Monthly Archives: August 2016

MY OLYMPICS JOURNEY: Getting up-close and in the clouds in Rio

“It is what it is.”

That’s the sentence I heard from several of my colleagues as we stood among the clouds, barely able to see ten feet in front of us.

The site? Corcovado Mountain in Rio de Janeiro. It’s most famous for the landmark that stands atop it: the Christ the Redeemer statue, which stands 124 feet tall and in 2007 was named one of the New Seven Wonders of the World. Hundreds of visitors flock daily to the statue, but they equally admire the views that extend from it.

Not on this day.

We found ourselves awash in a mixture of fog, mist, and full-on rain. We had seen peeks of the vistas as we rode a cable car to the top, but by the time we arrived, we could hardly see the statue.

It is what it is.

And, in this case, “what it is” was pretty freaking surreal.

The statue of Christ the Redeemer seemed like a silhouette in the distance, even as it towered over us. I could not help but be impressed and awed.

We visited the statue as part of a day-long tour arranged by NBC. We hit a number of Rio’s most iconic spots and came upon a barrage of beautiful views and eclectic sights.  I plan to put together a full video report about the day, but in the meantime I figured I could provide a photo gallery so you can see what I saw.


MY OLYMPICS JOURNEY: I’m my own boss. And I’m working myself wild.

I have always fancied the life of an entrepreneur.

“I have good ideas,” I think to myself. “How romantic would it be to seize one of them, start my own business, and be my own boss? Wouldn’t it be nice to have all the control?”

Then I talk with friends of mine who run their own companies, and I immediately come back to reality.

The entrepreneur’s life is as daunting as it as rewarding. Such a person must serve as a company’s permanent last line of defense, working to exhaustion to push forward his or her product. One must possess an extraordinary drive and passion to do it well. When I remember that, I more greatly appreciate my non-entrepreneurial existence.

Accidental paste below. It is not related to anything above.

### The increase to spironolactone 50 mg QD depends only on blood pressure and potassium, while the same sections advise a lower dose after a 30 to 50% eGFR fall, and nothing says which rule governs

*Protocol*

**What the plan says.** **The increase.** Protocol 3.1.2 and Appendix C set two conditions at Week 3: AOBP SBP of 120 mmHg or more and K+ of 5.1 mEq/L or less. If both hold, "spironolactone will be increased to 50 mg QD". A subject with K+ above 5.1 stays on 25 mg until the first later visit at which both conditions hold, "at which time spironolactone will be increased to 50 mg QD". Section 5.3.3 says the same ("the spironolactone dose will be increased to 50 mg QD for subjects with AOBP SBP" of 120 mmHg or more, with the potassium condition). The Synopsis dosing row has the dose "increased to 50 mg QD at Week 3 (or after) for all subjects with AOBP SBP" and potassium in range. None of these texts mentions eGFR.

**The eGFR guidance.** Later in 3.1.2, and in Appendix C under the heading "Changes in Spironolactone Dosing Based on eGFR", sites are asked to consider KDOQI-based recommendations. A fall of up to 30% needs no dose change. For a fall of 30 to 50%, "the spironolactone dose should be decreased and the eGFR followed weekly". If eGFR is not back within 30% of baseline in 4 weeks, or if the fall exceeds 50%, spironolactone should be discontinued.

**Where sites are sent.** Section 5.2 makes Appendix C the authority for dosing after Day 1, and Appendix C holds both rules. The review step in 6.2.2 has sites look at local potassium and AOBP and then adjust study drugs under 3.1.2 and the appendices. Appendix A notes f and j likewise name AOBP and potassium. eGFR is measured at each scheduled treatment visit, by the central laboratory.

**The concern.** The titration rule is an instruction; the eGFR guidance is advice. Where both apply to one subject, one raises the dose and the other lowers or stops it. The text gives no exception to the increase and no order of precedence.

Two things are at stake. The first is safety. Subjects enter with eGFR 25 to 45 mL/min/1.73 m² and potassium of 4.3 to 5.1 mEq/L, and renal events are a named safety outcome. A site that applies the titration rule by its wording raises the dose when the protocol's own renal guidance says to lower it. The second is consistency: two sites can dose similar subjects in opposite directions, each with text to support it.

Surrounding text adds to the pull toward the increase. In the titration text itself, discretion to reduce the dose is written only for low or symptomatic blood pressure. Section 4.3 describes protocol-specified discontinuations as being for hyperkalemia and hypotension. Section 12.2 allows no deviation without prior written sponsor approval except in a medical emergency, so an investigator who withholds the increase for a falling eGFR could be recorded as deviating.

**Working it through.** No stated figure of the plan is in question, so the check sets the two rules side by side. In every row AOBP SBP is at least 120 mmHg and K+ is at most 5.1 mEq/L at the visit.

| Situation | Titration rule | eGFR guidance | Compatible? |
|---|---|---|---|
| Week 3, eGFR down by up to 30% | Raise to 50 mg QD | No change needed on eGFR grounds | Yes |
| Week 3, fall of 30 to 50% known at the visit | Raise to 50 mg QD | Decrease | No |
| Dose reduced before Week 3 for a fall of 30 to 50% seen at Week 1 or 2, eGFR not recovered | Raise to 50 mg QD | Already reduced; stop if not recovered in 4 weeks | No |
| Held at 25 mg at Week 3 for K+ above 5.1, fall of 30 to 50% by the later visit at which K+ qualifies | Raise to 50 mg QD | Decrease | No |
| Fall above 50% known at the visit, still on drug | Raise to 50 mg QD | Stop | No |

But at the Olympics, I get a taste of what such a life would be like.

And, it turns out, I’m a pretty demanding boss.


MY OLYMPICS JOURNEY: Life out here is just … different

This is me.

This is me, above, on the bus home after a 14-hour workday, writing this blog entry.

This is me, below, working so late that I missed the cafeteria dinner and had to settle for a cup of yogurt.

(And they had no spoons or forks left, so I drank it out of the cup.)


This is me on a relatively light day covering the Olympics.

And it’s only Day 1.

I have received this assignment twice before, at the 2010 Winter Games in Vancouver and the 2014 Winter Games in Sochi, Russia. As a result, I know quite well how I will likely, over the next few weeks in Rio de Janeiro, redefine a “normal workday”.


MY OLYMPICS JOURNEY: Rio is stunning, on the surface

There’s a feeling that hits me every time I travel that reminds me why I travel.

It happens early in the trip, usually within a few hours of landing at the airport.

You see, I love the jolt I receive when I first click “BOOK” on a flight to an uncharted destination. I swell with anticipation and wish I could pack my bags and depart that minute. But then I return to real life, focus on my many responsibilities at home, and struggle to regenerate that jolt of excitement. During the days leading up to a vacation, I rarely get the chance to think about it because I must complete a bunch of last-minute errands. Even when I get on the plane and land in a new city, I feel eager but also sluggish from the long flight.

Then I escape the airport and head to wherever I’m going, and soon I arrive upon some spot — a vista, building, monument, or special site – that freezes me with its power and beauty. I stop mid-conversation or mid-thought to savor the moment, and I instantly think (sometimes out loud): “Wow … this is cool. This is why I wanted to come here.”

It happened again Sunday, roughly two hours into my current travel experience: a three-week trip to cover the Olympics in Rio de Janeiro, Brazil.



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